A science museum near Atlanta is set-up for school children, but apparently not for their grand sense of awe. After my son’s recent trip, he wondered why a question from a classmate was ignored. Their guide had been explaining the origin of the solar system, saying, “…then the sun made itself into a firey ball of gas.” One boy raised his hand and asked, “How did the sun make itself?” The guide dropped the rule about “No bad questions” and politely indicated they weren’t going there.
At this point in the story, I’m picturing this host as Willy Wonka on his tour of the Chocolate Factory. Wonka, annoyed by the kids’ curiosity says, “I’m a trifle deaf in this ear. Speak a little louder next time.” [Cue the Oompa Loompas.]
This boy’s wonder was deemed unfit for a scientific field of view. The non-response boggles the mind. Of course the subject strays into mystery. Yes it’s beyond measurement. I get how it crosses into private commitments. But the question is obvious and important. Are we really so skittish that we can’t at least list a range of possibilities in public? Even if kids miss the tension of these moments, I’m sure they sense something missing behind all the information. I’ll bet they can tell when narrative is missing. The story is missing.
The gap in our coherence
But is it really missing? Look closer. The awkward subject change tells a story of an unspoken agreement to divide subjects into boxes which don’t touch. Supposedly, science may not overlap with philosophy, theology, and human history. Yet it does, even in this situation–a ton of human history shows up in this brief exchange. It’s a story about a polarized culture, and about some assumptions which never face the formal scrutiny the scientific method places upon everything else.
Academic science communities not only have a method but also a narrative and a doctrine.
Can young children tell when an adult ducks a question? I’ll bet they can feel when wonder is put on ice. In this instance, making God-questions a public taboo creates a gap between kids and the narrative which has inspired centuries of awe, exploration, and discovery.
Every one who is seriously involved in the pursuit of science becomes convinced that a spirit is manifest in the laws of the Universe-a spirit vastly superior to that of man, and one in the face of which we with our modest powers must feel humble. – Albert Einstein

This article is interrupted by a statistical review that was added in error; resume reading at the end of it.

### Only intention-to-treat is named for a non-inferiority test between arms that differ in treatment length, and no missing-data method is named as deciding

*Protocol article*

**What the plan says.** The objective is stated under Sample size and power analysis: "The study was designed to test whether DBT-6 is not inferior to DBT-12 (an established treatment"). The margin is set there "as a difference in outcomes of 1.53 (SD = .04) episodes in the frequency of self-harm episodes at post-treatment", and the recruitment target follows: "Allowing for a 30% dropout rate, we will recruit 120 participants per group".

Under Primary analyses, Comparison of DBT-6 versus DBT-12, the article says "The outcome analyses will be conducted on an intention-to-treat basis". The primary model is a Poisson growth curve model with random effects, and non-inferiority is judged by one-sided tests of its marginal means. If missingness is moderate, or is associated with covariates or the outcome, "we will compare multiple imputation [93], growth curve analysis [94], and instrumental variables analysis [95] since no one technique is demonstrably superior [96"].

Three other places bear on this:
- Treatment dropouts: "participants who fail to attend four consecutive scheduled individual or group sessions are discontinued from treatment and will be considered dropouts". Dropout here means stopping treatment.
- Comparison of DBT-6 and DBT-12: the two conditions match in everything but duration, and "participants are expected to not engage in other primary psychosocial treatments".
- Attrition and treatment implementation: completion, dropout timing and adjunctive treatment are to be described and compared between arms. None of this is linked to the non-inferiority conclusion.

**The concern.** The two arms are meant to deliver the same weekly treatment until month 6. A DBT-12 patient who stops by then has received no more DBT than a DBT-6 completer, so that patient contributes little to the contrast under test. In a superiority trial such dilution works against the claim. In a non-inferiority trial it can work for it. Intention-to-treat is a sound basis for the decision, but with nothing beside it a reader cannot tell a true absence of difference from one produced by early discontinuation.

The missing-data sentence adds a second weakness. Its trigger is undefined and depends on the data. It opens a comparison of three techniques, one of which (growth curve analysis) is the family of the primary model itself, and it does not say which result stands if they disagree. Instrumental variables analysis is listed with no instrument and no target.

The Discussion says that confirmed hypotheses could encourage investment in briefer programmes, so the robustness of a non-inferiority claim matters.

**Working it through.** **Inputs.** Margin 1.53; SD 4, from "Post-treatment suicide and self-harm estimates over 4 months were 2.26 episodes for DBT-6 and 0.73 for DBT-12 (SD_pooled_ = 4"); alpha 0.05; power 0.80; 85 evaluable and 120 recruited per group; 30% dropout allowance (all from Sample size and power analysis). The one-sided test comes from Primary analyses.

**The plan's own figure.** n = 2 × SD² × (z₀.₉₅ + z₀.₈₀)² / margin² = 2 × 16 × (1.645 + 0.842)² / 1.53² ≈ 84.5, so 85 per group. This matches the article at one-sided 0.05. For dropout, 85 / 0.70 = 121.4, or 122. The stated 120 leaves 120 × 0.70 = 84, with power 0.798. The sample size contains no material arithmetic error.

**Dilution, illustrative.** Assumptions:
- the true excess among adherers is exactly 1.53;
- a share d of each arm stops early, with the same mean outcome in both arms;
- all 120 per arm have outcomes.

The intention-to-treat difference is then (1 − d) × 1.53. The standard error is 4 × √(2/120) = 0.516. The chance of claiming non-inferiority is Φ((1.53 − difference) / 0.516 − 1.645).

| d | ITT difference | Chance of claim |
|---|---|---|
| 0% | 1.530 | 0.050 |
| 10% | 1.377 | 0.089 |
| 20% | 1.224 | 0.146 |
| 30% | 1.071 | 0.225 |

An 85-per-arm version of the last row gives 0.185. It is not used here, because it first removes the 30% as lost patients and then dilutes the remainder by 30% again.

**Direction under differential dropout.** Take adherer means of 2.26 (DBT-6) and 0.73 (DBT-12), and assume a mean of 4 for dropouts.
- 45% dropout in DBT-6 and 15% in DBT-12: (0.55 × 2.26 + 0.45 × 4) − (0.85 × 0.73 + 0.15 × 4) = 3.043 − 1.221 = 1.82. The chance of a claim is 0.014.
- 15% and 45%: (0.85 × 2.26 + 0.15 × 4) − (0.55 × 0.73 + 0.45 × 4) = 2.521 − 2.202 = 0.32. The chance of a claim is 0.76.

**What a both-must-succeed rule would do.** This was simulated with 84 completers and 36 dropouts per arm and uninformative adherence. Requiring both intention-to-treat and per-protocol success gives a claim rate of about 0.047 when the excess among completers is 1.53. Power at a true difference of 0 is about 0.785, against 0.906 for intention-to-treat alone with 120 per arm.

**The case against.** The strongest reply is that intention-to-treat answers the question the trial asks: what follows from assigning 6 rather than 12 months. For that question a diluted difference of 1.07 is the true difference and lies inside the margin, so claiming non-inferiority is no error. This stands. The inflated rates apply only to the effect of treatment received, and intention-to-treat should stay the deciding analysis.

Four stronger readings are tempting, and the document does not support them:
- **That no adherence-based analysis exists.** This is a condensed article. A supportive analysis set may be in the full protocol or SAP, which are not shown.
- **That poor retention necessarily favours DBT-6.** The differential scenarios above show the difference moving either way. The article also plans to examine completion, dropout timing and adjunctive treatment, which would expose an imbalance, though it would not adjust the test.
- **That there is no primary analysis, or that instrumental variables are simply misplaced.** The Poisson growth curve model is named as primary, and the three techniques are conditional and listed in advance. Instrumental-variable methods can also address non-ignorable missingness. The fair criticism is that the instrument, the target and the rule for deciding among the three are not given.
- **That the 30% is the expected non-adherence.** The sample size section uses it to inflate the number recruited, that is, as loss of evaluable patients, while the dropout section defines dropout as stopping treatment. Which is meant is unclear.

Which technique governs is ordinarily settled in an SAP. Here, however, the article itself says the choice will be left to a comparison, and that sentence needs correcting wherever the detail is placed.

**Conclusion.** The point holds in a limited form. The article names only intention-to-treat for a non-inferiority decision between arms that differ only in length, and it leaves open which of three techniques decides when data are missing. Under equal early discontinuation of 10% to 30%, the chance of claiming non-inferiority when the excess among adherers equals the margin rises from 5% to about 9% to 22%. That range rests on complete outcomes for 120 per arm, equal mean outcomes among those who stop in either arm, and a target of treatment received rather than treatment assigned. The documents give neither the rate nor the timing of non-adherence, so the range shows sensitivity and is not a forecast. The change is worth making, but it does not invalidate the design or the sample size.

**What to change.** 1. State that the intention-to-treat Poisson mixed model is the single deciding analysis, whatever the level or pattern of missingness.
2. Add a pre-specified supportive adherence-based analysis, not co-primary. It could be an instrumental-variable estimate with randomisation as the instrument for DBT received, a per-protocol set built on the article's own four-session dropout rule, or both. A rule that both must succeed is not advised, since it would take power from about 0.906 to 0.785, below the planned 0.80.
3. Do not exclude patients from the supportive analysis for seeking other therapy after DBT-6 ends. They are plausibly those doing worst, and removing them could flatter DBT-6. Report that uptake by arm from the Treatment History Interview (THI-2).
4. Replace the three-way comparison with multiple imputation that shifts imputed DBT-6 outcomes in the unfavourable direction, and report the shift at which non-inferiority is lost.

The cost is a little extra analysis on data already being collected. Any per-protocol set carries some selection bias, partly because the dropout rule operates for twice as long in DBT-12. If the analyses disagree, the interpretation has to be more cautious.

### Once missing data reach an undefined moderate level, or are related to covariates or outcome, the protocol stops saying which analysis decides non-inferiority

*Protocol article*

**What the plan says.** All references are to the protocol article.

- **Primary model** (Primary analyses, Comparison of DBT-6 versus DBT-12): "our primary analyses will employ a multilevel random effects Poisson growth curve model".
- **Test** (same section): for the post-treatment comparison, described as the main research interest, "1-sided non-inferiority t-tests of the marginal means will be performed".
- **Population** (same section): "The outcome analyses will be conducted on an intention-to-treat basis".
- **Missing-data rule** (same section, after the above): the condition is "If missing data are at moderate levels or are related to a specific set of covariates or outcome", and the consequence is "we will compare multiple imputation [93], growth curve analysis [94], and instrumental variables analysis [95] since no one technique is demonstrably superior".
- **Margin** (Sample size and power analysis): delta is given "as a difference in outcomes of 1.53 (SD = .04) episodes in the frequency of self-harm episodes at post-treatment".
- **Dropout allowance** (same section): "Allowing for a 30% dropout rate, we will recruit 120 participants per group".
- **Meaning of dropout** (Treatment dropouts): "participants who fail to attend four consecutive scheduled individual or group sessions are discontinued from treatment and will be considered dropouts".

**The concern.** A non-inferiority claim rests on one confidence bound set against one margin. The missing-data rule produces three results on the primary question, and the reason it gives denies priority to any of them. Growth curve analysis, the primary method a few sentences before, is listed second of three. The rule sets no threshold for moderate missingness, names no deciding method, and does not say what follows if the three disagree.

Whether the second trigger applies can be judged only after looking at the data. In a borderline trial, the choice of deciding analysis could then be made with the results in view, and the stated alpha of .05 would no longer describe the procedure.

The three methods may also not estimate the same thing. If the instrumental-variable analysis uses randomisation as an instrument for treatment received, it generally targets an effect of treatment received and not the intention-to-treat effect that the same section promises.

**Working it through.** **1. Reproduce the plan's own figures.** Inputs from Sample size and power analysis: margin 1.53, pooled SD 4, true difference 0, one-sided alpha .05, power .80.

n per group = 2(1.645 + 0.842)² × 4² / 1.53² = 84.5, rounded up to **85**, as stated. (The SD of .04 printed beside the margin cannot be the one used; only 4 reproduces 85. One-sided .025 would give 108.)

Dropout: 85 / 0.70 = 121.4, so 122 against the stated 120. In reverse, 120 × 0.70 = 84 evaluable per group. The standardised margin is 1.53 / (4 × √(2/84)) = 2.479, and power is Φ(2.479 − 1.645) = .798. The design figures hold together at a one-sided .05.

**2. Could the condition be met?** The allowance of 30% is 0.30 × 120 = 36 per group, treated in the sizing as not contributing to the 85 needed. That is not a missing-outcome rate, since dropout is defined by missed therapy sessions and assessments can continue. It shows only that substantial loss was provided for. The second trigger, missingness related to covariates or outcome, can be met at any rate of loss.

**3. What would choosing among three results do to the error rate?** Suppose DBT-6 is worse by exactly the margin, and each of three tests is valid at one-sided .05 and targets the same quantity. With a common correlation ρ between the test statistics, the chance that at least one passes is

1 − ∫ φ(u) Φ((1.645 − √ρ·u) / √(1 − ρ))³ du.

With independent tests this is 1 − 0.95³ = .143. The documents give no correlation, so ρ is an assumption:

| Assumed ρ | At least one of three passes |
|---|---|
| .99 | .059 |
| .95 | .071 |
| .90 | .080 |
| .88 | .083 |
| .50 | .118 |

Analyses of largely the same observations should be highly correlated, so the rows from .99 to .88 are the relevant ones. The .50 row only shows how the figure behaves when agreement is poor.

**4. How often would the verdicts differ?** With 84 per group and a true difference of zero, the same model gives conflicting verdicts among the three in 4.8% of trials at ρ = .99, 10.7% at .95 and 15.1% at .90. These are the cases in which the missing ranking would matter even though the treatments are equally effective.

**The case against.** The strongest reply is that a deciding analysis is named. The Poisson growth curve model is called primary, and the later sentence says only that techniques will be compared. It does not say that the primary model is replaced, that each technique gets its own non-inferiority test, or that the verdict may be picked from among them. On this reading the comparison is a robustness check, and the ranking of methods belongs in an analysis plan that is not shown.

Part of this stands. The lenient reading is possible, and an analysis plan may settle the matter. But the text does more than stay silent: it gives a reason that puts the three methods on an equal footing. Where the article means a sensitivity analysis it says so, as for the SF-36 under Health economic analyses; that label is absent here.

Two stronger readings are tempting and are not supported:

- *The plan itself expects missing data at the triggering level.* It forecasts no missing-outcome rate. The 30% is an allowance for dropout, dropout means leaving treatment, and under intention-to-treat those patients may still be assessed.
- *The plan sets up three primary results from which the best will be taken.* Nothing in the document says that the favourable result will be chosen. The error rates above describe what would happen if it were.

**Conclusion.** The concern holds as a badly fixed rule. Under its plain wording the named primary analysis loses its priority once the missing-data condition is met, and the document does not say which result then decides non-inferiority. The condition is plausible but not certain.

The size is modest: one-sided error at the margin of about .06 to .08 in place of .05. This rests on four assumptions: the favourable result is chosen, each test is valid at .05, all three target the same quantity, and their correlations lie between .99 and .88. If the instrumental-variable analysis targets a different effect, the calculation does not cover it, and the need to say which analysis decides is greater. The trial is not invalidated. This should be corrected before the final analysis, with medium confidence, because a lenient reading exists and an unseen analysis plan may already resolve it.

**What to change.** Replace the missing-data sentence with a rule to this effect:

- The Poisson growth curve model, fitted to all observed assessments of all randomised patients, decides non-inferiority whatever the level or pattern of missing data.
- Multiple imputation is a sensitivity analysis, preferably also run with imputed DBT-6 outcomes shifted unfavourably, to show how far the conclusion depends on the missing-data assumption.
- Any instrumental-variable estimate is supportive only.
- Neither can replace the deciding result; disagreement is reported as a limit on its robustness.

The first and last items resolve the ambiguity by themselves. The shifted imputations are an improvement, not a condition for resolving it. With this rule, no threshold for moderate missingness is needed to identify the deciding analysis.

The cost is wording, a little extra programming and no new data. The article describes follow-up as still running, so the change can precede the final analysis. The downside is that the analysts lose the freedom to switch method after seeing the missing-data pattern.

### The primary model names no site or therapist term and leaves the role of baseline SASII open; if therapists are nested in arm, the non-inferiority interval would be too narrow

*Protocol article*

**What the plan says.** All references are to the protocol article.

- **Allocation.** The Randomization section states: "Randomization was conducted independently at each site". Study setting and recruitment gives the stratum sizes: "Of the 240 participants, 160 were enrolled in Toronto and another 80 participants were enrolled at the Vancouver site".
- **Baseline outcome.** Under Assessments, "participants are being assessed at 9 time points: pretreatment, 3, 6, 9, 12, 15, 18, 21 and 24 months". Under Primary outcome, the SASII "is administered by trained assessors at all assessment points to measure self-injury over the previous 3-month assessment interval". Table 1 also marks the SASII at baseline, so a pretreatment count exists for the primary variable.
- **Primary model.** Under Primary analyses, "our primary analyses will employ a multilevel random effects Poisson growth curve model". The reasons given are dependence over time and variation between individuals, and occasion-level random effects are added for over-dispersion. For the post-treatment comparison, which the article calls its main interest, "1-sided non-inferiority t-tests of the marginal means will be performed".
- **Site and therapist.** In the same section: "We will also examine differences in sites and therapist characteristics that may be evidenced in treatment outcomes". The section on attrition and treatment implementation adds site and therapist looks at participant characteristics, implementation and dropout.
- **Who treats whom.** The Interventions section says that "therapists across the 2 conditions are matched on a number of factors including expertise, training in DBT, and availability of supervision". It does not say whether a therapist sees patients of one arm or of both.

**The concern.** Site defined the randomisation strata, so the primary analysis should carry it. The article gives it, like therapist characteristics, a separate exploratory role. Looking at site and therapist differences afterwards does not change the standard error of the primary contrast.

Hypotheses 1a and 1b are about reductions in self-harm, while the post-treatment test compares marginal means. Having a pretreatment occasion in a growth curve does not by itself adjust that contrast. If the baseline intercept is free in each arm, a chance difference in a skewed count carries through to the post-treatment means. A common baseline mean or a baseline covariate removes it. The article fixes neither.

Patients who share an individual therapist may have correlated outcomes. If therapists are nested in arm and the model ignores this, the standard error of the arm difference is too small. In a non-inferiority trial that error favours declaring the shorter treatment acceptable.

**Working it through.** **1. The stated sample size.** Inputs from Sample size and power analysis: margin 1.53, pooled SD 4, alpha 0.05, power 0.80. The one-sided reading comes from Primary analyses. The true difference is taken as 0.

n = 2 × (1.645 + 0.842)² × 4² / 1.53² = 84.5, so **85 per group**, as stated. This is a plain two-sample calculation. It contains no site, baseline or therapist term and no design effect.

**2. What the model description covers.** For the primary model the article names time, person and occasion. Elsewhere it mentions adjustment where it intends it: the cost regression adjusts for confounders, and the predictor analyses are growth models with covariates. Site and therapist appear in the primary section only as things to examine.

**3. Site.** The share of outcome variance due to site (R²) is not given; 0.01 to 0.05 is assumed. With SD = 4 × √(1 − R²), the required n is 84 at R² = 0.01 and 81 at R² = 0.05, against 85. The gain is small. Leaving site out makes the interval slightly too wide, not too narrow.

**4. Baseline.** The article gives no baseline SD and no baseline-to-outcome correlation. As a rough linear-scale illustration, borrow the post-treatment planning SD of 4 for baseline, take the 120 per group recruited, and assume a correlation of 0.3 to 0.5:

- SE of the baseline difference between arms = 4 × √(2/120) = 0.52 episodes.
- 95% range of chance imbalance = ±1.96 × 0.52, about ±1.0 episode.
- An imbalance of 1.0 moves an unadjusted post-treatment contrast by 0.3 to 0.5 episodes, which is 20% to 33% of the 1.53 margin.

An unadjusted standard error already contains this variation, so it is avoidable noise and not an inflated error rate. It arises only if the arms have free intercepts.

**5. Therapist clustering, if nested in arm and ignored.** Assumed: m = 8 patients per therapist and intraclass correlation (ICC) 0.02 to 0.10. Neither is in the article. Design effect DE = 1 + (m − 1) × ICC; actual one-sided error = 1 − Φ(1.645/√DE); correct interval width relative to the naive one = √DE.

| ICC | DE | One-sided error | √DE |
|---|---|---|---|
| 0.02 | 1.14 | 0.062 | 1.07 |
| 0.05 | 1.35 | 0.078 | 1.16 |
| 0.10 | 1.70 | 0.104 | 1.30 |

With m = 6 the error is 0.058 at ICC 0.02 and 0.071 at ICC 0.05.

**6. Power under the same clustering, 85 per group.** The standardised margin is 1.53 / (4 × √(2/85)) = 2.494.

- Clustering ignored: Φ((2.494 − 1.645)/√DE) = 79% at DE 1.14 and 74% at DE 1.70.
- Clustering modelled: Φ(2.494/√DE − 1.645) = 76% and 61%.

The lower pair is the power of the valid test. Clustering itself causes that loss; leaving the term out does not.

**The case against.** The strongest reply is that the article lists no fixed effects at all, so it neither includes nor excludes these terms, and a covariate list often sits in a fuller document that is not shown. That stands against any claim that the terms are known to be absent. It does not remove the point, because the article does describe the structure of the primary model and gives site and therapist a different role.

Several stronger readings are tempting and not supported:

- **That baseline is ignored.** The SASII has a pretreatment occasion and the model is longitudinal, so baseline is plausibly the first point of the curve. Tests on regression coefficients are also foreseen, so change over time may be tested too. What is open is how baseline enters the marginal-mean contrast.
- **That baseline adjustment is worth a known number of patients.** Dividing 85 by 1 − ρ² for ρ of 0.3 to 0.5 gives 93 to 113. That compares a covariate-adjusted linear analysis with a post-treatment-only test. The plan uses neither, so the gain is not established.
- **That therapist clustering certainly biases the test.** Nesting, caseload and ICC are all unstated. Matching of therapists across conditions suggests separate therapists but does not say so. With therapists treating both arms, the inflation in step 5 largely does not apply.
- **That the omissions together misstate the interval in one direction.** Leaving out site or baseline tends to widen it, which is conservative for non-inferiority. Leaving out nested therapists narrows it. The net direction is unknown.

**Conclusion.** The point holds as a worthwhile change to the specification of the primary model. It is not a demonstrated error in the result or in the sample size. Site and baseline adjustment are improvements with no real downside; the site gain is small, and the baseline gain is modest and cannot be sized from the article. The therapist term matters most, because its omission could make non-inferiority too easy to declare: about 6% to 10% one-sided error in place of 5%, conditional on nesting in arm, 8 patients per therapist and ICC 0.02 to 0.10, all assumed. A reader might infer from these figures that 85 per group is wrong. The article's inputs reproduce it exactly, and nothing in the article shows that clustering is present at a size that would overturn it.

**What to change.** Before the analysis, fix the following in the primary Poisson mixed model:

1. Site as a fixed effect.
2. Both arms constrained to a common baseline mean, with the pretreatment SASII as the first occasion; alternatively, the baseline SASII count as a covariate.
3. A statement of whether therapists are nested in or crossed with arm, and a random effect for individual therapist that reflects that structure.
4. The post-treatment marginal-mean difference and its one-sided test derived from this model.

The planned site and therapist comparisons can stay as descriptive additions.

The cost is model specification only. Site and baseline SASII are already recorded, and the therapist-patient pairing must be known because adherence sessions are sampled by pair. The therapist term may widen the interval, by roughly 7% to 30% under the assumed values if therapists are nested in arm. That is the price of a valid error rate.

What’s your story?
Cliff Foreman says
I don’t have any problem with limiting science to questions that involve natural causation. But that would mean that the question of origins gets “bracketed” and left alone in the science classroom. The problem is that many scientists don’t obey their own strictures. And since we have no religion classes or philosophy classes in primary or secondary education, science comes in by default and becomes a religion and philosophy, a role for which it is inadequate. The sort of outmoded naive empiricism that science suggests never gets questioned.
Tim Filston says
Thanks Cliff. Agreed. It’s not the limiting of science to the five senses (empirical) I find objectionable. It’s the lack of clarity and honesty about how the set of assumptions in the lab affects the larger conversation about what is plausible and real. Everyone knows on a personal level that not everything real to us is measurable. Yet, we seem to be allowing the assumptions of the science classroom to guide how faith and public life intersect overall.
Joani Jack says
You know I can’t resist this one.
The simple — and true — answer the scientist should have given is this: “Everything you see described in your textbooks about the sun simply describes what has occurred after it came to exist. We are able to describe things that we can observe or measure. We CANNOT describe things that cannot be observed or measured. Therefore, science cannot tell you how the sun, or the earth, or humans first came to BE. That occurred without human witnesses, has never occurred since, cannot be measured or predicted or extrapolated, and is beyond the ability of science to determine.”
Many, if not most scientists understand this well. We are observing and measuring things that are occurring on this round ball… while we are actually living on the round ball ourselves! Therefore, objectivity about earth and about humans is impossible.
The problem is that the deeper you go into science, the more obvious our limitations become. To those unthreatened by anything bigger than science or ourselves, it is awe-inspiring and exhilarating. But, if science is your ‘god’, and is supposed to answer every question of life, you have a big problem. It cannot… and so that leads to all manner of mental gymnastics to make things fit.
Sometimes, the mental gymnastics are too hard, and so you just ignore a child’s honest answer!!
It requires a great deal of ‘blind faith’ to believe in science for the ULTIMATE questions.
Cliff Foreman says
Amen to both yous guys (Yankee for ya’all).